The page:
Mother’s Day is around the corner here in the United States, and whether you’re looking for a project to do on a grand scale with an entire class, or something simple you can create with your own little ones around the kitchen table, there are plenty of ideas to find around the blogosphere. [Read more…]
I find it interesting, given the interesting discussion on praise that we just had, that Valentine’s Day is creeping around the corner. It may seem unrelated to some, but in my mind if there is one thing that is an even more powerful reinforcer for children than praise it is love. Pure, unconditional love. That can be shown through the words you say, the actions you take, and the time you spend together.
My children love to play with their food. That is, they love to play with toy food. We have a small set of inexpensive plastic food, but lately I’ve felt like it’s time to expand the menu. In my search for new cuisine, I’ve decided that making some felt pieces might be a great route to take. Felt food pieces offer a different sensory experience than the typical plastic pieces. They can be both realistic and charming. Avoiding paints and other aspects of manufacturing can also contribute to the piece’s safety.
I began scanning the internet for a few ideas and was bowled over by inspiration! I thought I’d share a bit with you as well. [Read more…]
Spin art is a childhood favorite. I don’t think I’ve ever met a child who doesn’t want to take a shot at it. I think it’s interesting that even the kids who often don’t want to sit down and work on a static art project, suddenly come alive when you introduce movement art like this.
As I’m watching the leaves turn bright red on the mountain near my home, I thought I should share some of my favorite fall activities. I listed study themes for fall, and accompanying activities over here. Just to highlight a few of my personal favorites that I can’t wait to get into our activity line up:
One of the things that makes young artists so great, is that they are concerned more with the whole experience than with the product alone. Expand your next painting experience by trying out these tips that encourage children to use more than just their eyes to experience art. (Originally posted January 2010.)
If you’d like to incorporate a few more senses into your painting projects, add some regular salt generously to your tempera paint and use as fingerpaint or with a brush. The resulting project will have a bit more texture and grit that becomes even more visible as it dries. [Read more…]
My boys love slime! (And really, so do I!) Whether it’s playing the part of radioactive sludge engulfing their action figures, an alien blob, or just an enjoyable home gym for their fingers, one batch can keep them engaged for hours.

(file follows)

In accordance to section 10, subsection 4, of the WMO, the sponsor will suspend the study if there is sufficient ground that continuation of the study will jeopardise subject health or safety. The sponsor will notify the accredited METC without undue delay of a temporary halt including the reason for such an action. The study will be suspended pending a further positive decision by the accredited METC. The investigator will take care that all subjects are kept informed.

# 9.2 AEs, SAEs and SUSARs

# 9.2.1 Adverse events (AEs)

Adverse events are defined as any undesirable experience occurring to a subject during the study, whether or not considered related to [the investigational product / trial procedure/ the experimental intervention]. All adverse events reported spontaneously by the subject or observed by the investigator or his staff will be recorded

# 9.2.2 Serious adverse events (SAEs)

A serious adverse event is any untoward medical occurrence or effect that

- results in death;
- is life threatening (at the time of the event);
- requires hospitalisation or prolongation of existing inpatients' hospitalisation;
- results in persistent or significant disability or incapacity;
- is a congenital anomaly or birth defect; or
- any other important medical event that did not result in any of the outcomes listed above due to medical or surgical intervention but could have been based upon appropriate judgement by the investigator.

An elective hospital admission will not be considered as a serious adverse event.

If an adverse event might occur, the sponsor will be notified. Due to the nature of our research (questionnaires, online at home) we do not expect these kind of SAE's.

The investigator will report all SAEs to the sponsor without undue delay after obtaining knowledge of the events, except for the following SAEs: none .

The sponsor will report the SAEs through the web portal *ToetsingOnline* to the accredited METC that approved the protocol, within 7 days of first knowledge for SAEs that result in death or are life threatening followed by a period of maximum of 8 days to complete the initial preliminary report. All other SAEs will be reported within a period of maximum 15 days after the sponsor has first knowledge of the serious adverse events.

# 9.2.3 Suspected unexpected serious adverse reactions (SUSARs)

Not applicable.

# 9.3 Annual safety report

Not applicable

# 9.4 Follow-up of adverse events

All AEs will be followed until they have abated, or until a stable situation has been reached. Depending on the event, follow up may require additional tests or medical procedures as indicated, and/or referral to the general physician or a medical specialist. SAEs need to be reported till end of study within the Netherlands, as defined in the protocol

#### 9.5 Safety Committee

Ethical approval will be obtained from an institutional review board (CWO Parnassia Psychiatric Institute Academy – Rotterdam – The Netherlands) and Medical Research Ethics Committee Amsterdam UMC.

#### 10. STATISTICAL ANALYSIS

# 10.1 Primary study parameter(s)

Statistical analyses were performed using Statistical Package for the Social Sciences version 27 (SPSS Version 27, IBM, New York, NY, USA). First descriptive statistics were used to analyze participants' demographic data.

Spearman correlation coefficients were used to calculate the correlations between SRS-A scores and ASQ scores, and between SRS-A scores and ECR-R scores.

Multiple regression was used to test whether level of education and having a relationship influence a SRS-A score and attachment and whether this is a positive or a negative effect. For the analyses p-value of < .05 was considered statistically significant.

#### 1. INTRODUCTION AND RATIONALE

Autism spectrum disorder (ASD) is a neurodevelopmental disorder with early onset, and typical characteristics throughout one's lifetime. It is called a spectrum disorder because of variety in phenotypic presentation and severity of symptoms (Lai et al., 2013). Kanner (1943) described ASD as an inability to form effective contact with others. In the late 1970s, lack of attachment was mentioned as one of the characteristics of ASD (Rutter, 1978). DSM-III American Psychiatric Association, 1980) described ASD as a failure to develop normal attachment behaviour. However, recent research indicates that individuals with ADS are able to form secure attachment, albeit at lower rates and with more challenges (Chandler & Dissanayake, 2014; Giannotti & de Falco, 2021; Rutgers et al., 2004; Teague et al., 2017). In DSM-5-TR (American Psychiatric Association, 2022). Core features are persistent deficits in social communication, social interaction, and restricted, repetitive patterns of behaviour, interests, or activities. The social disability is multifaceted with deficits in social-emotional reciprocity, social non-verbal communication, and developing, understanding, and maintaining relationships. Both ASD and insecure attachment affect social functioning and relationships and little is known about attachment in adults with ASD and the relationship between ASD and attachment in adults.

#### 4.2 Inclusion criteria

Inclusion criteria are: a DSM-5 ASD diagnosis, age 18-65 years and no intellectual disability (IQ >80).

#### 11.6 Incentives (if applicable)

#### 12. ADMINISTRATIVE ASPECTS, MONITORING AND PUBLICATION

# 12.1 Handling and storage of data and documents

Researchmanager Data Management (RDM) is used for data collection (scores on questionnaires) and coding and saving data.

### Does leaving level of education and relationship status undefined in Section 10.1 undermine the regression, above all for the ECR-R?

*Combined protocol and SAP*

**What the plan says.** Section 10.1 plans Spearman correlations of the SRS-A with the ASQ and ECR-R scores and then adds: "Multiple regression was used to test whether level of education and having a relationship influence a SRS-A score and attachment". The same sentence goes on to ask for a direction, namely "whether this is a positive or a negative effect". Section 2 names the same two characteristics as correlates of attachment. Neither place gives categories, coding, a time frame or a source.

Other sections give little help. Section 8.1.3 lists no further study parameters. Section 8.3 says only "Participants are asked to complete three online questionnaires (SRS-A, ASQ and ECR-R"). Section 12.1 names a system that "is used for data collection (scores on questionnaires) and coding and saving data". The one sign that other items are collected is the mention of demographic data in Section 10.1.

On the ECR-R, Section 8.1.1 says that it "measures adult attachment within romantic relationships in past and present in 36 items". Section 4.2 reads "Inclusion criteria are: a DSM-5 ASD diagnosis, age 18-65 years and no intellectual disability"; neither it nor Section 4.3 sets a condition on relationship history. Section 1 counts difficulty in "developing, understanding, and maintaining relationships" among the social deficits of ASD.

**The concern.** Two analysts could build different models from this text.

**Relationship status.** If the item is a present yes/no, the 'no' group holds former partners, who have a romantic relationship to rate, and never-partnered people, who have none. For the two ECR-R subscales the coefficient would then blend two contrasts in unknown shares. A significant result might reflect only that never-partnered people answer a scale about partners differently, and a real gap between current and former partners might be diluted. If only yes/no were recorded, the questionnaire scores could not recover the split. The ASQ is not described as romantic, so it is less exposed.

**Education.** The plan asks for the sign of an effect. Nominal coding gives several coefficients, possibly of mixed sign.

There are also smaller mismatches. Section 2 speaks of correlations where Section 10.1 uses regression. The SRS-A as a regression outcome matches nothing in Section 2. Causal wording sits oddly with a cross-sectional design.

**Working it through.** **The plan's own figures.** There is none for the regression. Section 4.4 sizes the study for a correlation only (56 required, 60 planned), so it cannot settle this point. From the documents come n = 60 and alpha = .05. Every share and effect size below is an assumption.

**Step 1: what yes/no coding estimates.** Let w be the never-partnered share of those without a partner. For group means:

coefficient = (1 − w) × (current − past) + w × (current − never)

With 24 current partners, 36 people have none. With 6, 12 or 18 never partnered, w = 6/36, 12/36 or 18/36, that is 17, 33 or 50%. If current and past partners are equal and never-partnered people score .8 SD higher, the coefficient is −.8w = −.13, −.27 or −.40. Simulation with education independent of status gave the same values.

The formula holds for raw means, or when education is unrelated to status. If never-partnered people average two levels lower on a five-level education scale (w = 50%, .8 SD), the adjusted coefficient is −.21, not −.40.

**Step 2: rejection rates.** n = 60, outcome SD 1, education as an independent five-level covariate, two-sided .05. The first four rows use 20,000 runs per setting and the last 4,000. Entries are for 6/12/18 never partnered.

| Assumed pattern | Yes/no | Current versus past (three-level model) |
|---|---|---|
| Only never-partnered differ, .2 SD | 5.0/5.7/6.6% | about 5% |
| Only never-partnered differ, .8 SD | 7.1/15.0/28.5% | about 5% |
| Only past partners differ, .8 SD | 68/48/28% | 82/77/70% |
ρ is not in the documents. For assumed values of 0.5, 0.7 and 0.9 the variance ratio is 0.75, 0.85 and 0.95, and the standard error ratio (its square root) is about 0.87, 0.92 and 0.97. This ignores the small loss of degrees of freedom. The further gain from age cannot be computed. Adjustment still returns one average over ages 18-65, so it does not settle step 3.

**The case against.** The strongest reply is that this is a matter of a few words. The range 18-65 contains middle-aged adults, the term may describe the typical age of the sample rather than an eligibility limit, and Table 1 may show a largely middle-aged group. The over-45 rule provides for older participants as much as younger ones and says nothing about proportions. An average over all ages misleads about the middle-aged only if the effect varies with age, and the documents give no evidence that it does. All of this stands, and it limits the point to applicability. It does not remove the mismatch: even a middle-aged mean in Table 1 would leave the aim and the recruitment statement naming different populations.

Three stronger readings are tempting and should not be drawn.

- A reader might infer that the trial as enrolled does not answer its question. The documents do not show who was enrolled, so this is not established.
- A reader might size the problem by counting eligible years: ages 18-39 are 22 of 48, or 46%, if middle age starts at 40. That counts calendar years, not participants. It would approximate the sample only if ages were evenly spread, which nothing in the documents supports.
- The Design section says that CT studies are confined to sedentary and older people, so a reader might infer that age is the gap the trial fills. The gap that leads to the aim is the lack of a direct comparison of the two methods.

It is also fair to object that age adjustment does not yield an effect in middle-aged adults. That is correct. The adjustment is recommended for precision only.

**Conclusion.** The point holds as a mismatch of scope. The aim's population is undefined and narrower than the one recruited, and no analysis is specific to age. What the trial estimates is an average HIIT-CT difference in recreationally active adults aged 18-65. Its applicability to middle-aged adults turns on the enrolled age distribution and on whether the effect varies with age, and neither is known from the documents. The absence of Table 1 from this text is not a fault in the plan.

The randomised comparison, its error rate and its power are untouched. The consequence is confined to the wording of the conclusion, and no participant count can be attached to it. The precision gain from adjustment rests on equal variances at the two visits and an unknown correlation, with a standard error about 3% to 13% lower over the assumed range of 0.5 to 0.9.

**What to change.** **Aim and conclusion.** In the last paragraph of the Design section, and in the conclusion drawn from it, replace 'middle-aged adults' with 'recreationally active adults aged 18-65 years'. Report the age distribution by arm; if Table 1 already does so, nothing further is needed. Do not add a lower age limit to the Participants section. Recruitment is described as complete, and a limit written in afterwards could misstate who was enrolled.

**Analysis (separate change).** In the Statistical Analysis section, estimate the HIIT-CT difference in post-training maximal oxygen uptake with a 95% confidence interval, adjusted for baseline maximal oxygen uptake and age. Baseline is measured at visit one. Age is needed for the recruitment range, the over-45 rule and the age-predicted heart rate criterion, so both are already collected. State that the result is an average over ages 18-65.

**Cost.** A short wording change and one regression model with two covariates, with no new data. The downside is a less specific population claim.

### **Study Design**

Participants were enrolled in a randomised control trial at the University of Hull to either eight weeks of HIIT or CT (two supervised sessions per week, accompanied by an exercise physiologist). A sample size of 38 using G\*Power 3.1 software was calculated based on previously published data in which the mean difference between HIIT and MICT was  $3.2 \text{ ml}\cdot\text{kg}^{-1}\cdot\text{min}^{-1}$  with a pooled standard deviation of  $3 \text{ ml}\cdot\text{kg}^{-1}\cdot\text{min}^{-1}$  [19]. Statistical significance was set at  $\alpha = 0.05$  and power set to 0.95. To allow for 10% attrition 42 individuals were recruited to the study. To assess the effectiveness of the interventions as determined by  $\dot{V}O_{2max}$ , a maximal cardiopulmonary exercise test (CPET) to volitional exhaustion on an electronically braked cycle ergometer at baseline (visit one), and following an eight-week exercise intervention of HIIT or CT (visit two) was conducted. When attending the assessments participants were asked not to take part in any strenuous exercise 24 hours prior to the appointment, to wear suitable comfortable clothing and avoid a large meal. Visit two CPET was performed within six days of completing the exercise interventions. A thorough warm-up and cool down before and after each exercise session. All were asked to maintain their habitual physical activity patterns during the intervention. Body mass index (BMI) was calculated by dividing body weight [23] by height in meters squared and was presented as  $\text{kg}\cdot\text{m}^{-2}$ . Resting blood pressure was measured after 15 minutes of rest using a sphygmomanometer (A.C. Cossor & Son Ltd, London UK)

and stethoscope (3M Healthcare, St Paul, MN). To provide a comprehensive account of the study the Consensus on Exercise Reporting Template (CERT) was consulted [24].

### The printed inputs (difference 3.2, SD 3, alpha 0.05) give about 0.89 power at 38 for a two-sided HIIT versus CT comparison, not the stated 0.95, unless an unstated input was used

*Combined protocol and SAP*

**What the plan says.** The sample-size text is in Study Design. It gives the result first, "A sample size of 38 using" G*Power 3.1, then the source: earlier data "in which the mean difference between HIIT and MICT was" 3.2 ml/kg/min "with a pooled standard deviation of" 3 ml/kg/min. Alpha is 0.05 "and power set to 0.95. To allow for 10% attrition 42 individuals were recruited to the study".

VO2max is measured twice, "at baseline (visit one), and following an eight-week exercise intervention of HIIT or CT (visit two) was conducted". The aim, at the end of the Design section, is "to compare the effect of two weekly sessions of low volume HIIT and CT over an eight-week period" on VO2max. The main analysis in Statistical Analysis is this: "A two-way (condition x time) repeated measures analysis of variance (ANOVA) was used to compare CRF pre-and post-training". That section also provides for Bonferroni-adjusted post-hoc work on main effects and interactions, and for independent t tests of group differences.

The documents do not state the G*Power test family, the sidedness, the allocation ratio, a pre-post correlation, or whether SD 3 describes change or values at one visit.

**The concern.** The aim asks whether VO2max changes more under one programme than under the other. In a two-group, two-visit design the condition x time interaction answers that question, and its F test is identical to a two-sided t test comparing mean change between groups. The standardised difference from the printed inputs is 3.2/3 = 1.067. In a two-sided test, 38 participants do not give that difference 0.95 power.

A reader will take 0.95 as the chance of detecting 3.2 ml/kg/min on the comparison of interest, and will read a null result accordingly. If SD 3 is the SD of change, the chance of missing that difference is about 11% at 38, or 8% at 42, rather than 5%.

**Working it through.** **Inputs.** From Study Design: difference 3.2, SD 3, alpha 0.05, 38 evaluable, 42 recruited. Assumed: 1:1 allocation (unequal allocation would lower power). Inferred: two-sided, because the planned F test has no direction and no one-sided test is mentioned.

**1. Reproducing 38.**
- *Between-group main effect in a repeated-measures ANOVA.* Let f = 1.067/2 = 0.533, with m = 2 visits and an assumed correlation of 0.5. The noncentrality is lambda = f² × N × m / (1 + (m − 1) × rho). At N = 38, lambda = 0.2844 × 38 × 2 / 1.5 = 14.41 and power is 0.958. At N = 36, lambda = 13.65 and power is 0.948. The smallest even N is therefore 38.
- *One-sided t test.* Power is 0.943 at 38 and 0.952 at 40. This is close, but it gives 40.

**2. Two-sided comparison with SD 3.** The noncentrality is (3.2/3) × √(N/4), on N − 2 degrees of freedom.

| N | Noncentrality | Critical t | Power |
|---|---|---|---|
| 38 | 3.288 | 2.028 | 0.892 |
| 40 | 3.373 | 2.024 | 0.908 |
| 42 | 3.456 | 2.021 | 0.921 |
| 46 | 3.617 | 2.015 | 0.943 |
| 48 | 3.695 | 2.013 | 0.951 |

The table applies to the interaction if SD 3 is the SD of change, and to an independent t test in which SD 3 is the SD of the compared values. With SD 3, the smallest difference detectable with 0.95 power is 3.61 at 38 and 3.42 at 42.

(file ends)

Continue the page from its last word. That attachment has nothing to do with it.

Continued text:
Due to the enormous amount of fun we’ve been having with face painting around here lately, I thought I’d let you in on a little secret I learned about a decade ago while teaching at the lab school. If you purchase an inexpensive set of Watercolor Colored Pencils you can use them for face paint simply by dipping the tips in a little water before drawing. I really can’t think of an easier way to do it! For me, it’s less complicated to use the pencils to draw and there’s far less mess than creamy palettes. They’re easy to store, last forever, and are ready to use at a moment’s notice. Once the drawing dries, it’s pretty durable as far as rubbing goes, yet to remove it all you need is a wet washcloth. This just might be the best bang I’ve ever gotten out of six dollars!
Here’s just a sample of where these pencils, plus a little imagination, have taken us in the past few days:
I’m sharing some of my old favorites while I’m away this week. This one was originally posted July 6, 2010.
Many parents have come to their child’s preschool teacher with the same concern. “It seems like my child plays dress-up all day at preschool. What could he possibly be learning from that?” The question is understandable – what does he learn from leaping around with his cape fluttering behind him? And yet, the question is somewhat ironic, as these very parents likely spent much of their childhood engaged in the same kind of play.
I personally still have vivid memories of my own childhood, as my playmates and I snuck past sleeping giants, swung through the trees in the Amazon, and set sparkling lures for fairies. In fact, my playmates themselves included one conjured character named Cheney, a girl who lived in the clouds.